As for terms such as "Oh, my goodness" and the like, they were common enough...Such expressions were relatively rare among those who held to the orthodox faiths of the Episcopal, Lutheran, Presbyterian, and Baptist churches of the day, as most religious folks still subscribed to the Puritan definition of a "minced oath"...
You'd be fairly amazed at how common many terms you might think "modern" actually were during the War Between the States...Following are some slang terms that were contemporaneous with the War (excepting "hello" or "hallo", as we've already seen it...I don't stand behind the veracity of the terms or the definitions as given here beyond taking credit for having collected them up in a big pile of many, many terms...
Apple Lady - Hard Cider
BARK JUICE - a slang term for liquor or strong adult beverage.
BULLY - a slang term which, when used as an expletive (Bully!), was an expression of approbation or strong encouragement; a hurrah of sorts.
BUST HEAD - a slang term for home-brewed or camp-brewed beer or other alcoholic beverages.
CABBAGING - a slang term for stealing.
CHIN MUSIC - slang term for conversation.
CLINK, THE - a slang term for jail or prison, the terms origin came from the name of a prison of the same name which was on Clink Street in the Southwark area of London.
COOSH - a slang term used to describe hard tack or hard crackers (military- issue food made of flour and salt and water, baked in squares much like modern-day saltine crackers, and carried dry) when the hard tack was soaked in water and fried in bacon grease to render it soft and reasonably edible.
DIGGINGS - a slang term for the soldiers' camp.
DONE TO A TURN - a slang term meaning that something had been completed or accomplished satisfactorily, the term came from the kitchen. Meat was roasted until cooked on an upright spit which had to be turned by hand, and when it was ready to be removed from the spit, the meat was said to be done to a turn, requiring no more turning or cooking.
DURANCE VILE - Prison foul.
FANCY GIRL - a euphemistic term for a prostitute.
FAST TRICK - a slang term for a woman reputed to be morally loose.
FIRE AND FALL BACK - a slang term meaning "to vomit".
FORLORN HOPE - a slang term for a party selected to begin an attack.
FRESH FISH - a slang term for a new recruit.
GAL-BOY - a slang term for an effeminate, or homosexual, man.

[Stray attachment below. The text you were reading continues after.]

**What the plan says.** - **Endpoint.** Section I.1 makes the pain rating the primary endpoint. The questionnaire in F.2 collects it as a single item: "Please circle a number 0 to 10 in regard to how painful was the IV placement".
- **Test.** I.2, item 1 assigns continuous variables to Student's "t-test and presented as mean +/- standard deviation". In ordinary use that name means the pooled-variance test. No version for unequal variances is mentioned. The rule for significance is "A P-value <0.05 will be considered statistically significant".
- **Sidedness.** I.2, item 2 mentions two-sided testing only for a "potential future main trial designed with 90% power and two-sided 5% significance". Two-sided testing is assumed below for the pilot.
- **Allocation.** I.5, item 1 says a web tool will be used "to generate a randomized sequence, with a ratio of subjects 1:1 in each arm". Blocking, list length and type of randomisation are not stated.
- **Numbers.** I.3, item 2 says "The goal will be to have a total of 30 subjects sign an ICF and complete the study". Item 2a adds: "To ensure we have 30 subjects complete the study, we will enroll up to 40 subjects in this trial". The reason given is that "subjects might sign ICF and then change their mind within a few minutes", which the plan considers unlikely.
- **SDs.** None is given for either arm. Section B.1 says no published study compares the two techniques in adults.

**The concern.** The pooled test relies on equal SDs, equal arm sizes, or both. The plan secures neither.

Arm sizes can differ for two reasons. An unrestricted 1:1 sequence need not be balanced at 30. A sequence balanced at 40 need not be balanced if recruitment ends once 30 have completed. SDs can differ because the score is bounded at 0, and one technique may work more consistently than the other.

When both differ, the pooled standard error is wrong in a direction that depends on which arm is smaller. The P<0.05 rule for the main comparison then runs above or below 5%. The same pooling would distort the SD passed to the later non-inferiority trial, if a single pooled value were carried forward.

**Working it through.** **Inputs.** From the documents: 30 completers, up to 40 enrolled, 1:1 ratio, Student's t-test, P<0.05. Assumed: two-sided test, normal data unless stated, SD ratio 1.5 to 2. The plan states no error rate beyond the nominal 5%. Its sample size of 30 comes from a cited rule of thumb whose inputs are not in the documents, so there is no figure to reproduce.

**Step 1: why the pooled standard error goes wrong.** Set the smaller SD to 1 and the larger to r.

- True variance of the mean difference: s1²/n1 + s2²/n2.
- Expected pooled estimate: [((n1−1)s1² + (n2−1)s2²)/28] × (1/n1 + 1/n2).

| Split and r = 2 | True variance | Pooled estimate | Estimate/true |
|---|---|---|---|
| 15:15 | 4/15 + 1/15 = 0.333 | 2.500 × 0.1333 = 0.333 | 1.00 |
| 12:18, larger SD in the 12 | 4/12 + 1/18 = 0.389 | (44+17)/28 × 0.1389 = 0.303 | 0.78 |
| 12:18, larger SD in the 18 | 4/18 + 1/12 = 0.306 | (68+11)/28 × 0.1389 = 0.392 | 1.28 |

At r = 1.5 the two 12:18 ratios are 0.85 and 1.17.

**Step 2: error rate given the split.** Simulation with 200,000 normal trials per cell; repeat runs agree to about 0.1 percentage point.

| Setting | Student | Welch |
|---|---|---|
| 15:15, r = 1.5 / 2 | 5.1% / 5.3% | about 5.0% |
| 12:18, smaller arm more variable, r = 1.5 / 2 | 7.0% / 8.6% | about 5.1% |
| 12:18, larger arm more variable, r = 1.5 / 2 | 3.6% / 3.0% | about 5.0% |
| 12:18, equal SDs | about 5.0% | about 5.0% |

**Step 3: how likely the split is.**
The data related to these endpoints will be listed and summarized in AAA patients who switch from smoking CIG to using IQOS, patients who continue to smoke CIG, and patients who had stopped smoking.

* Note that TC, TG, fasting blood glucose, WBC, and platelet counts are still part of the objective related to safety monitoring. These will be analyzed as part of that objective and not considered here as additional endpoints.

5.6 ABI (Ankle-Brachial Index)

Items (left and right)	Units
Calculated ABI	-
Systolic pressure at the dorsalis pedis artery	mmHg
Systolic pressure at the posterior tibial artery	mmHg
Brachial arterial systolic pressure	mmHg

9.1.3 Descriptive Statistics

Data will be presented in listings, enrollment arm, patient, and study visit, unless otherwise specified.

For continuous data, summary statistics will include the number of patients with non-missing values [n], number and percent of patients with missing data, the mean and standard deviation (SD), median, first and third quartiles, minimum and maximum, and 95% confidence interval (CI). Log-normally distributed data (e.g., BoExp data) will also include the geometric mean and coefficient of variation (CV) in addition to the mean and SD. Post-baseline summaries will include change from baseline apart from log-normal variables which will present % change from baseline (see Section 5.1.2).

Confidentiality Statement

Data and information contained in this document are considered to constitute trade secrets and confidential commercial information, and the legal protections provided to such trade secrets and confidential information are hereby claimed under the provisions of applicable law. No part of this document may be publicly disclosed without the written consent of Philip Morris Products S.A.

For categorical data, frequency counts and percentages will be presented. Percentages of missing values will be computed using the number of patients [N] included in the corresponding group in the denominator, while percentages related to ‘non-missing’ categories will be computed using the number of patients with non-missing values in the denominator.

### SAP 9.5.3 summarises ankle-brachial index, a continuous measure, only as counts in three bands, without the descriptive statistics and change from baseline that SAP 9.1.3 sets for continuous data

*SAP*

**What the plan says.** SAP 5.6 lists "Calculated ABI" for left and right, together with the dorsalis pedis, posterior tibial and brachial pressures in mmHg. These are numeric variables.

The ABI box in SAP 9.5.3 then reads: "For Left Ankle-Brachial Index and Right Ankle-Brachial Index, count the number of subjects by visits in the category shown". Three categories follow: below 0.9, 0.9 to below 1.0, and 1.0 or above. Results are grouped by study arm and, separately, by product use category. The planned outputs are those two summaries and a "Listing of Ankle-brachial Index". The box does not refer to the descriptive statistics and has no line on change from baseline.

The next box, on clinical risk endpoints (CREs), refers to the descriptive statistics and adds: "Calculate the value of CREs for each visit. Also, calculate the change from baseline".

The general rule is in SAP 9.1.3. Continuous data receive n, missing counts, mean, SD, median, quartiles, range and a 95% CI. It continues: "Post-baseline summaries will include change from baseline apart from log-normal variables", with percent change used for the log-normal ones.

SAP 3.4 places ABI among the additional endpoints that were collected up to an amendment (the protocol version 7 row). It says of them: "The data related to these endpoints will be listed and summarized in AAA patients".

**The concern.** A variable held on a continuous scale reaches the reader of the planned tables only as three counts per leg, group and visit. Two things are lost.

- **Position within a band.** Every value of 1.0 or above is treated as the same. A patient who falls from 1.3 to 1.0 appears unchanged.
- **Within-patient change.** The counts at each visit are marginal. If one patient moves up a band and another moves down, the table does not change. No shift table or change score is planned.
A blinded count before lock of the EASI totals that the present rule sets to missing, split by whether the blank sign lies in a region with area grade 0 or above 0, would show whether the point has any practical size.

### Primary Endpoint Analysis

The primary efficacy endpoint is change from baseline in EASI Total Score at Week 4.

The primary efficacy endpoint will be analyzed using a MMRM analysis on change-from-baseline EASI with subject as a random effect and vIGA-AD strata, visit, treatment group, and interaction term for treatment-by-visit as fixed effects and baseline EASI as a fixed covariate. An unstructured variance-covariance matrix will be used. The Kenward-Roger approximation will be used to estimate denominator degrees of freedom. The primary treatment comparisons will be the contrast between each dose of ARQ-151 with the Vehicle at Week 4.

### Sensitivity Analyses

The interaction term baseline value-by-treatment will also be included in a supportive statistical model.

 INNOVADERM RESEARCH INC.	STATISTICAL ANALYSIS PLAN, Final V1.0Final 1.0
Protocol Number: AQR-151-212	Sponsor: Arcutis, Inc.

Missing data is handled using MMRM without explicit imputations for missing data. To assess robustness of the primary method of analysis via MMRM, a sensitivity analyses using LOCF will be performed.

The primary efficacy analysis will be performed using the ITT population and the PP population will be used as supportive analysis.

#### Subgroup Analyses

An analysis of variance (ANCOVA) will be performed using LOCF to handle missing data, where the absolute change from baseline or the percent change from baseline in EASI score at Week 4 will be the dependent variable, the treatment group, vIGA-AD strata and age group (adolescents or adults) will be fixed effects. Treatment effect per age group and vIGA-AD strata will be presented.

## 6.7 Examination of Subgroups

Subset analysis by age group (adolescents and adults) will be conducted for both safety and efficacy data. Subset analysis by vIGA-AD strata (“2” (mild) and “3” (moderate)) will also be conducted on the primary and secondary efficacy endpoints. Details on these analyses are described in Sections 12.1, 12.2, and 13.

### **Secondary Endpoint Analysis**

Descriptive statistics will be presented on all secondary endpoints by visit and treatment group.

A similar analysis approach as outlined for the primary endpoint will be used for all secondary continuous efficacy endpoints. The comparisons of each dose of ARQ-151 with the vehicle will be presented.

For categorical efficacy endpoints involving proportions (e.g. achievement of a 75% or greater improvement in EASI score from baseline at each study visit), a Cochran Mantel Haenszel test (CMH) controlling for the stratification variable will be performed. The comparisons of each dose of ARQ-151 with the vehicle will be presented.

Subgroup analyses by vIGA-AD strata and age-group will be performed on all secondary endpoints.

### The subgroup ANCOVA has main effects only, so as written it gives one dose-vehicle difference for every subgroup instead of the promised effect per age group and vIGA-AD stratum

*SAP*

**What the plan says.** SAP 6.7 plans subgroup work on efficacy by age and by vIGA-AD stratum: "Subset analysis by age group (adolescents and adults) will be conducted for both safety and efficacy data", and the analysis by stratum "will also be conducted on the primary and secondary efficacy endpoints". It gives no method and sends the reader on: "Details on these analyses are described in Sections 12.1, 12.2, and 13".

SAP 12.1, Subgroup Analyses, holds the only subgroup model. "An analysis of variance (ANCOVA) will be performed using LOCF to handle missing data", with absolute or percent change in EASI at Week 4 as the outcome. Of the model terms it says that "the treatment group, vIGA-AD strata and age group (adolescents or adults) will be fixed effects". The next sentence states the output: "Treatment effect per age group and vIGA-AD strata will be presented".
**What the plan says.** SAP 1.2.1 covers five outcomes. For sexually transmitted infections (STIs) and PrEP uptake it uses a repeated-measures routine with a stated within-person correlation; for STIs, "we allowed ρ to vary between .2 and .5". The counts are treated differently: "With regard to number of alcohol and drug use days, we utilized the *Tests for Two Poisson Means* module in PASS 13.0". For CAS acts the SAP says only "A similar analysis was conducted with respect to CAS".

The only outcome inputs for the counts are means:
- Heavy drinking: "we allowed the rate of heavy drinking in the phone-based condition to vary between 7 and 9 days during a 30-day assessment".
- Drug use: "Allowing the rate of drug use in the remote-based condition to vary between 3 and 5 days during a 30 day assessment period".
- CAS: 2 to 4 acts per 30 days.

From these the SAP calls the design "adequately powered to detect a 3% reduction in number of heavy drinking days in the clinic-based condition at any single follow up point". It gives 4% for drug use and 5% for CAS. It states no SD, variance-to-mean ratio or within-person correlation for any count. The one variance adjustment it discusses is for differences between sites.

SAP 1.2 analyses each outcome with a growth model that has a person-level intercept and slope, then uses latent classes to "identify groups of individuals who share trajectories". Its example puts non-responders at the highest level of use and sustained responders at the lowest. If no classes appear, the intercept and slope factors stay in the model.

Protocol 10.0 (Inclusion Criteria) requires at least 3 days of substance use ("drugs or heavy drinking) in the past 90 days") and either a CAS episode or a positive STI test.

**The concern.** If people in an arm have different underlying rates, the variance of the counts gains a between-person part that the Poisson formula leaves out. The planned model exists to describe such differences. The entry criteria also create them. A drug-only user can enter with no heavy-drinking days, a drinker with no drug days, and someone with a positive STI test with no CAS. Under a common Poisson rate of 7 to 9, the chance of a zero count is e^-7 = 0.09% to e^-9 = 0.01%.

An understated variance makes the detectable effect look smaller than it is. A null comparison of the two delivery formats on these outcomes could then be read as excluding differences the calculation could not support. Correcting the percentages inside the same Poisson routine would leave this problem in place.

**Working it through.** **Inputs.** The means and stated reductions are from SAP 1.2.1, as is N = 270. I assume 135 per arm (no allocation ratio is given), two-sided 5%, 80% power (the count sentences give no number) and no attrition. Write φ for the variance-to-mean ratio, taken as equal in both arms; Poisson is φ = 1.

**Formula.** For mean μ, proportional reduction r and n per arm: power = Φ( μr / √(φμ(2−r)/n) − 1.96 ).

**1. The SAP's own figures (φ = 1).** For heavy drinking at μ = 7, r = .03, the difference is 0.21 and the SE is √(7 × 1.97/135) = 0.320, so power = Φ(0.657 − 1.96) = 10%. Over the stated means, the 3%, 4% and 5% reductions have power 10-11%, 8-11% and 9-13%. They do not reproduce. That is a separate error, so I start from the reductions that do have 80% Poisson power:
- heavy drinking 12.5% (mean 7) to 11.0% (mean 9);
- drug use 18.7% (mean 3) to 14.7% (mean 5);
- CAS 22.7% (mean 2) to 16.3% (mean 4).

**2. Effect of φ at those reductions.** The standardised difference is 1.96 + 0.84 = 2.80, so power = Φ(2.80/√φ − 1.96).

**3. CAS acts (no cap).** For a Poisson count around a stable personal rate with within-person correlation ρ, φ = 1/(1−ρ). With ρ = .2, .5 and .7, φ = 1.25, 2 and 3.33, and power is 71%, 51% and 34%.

GIVE THE COLD SHOULDER - to snub another person. Itcame from times when a guests would overstay their welcome as house guests. To communicate that to their now-unwelcome guests, the host would not feed their guests a good, hot meal. Instead, they would serve their guests the least appetizing part of the animal - the shoulder - and serve it cold; hence,the "cold shoulder".
GOING DOWN THE LINE - a slang term meaning to pay a visit to a brothel.
GOOBER PEAS - peanuts.
GREY BACK - a slang term used among the Federal troops to denote either a Confederate soldier or a louse.
HARD CASE - a slang term for someone who is rough or tough.
HOOF IT - a slang term meaning "to march", or to be herded in the manner of cattle.
HORIZONTAL REFRESHMENTS - a slang term meaning to have sexual relations; normally used in the context of sexual relations with a prostitute.
HORNETS - a slang term for bullets, particularly with reference to bullets fired, given the name because of the angry, buzzing sound they make as they speed past or around the person at whom they are fired.
HORSE COLLAR - slang term for a soldier's blanket roll.
HOW COME YOU SO - a slang term for home-brewed or camp-brewed beer or other alcoholic beverages.
HUNKEY DOREY - a slang term meaning "great" or "terrific".
IRISH SHANTEE - An outhouse
Jayhawked - Obtained without the knowledge or permission of the rightful owner. JONAH - a slang term for a person who is perceived to be a jinx, or who brings bad luck with him.
MIND YOUR BEESWAX - a slang term that directs one to pay attention to his or her own affairs, it came from a time when smallpox pock marks were a common disfigurement. Ladies found that they could fill in the pock marks with beeswax. However, a lady who filled in her pock marks with beeswax would find that her beeswax would melt if she stayed too close to the fire (the reason that fire screens were made) or her beeswax would melt when the weather was too hot and she was in the sun too long. Since makeup was frowned upon in the Victorian era, and since no real lady would call attention to another lady to go fix that which she was not supposed to be wearing in the first place, the admonition to "mind your own beeswax" came into general use.
NOB - a person who is superior, or superior-acting. The term is believed to derive from the term used to describe the jack of the same suit as the starter in cribbage that scores one point for the holder.
NOKUM STIFF - a slang term for liquor or strong adult beverage.
OH-BE-JOYFUL - a slang term for home-brewed or camp-brewed beer or other alcoholic beverages.
OIL OF GLADNESS - a slang term for home-brewed or camp brewed beer or other alcoholic beverages.
OLD SCRATCH - a slang term for the devil.
OPEN THE BALL - a slang term meaning to begin a battle.
PARLEY - a slang term for a conference; the word deriving from the French "parler", meaning "to speak".
PARLOR SOLDIER - a derisive slang term intended to suggest that the soldier to whom the term referred was no true soldier, but an imitation, dressed more for show than for practical use. There was also the suggestion that such a one was also effeminate.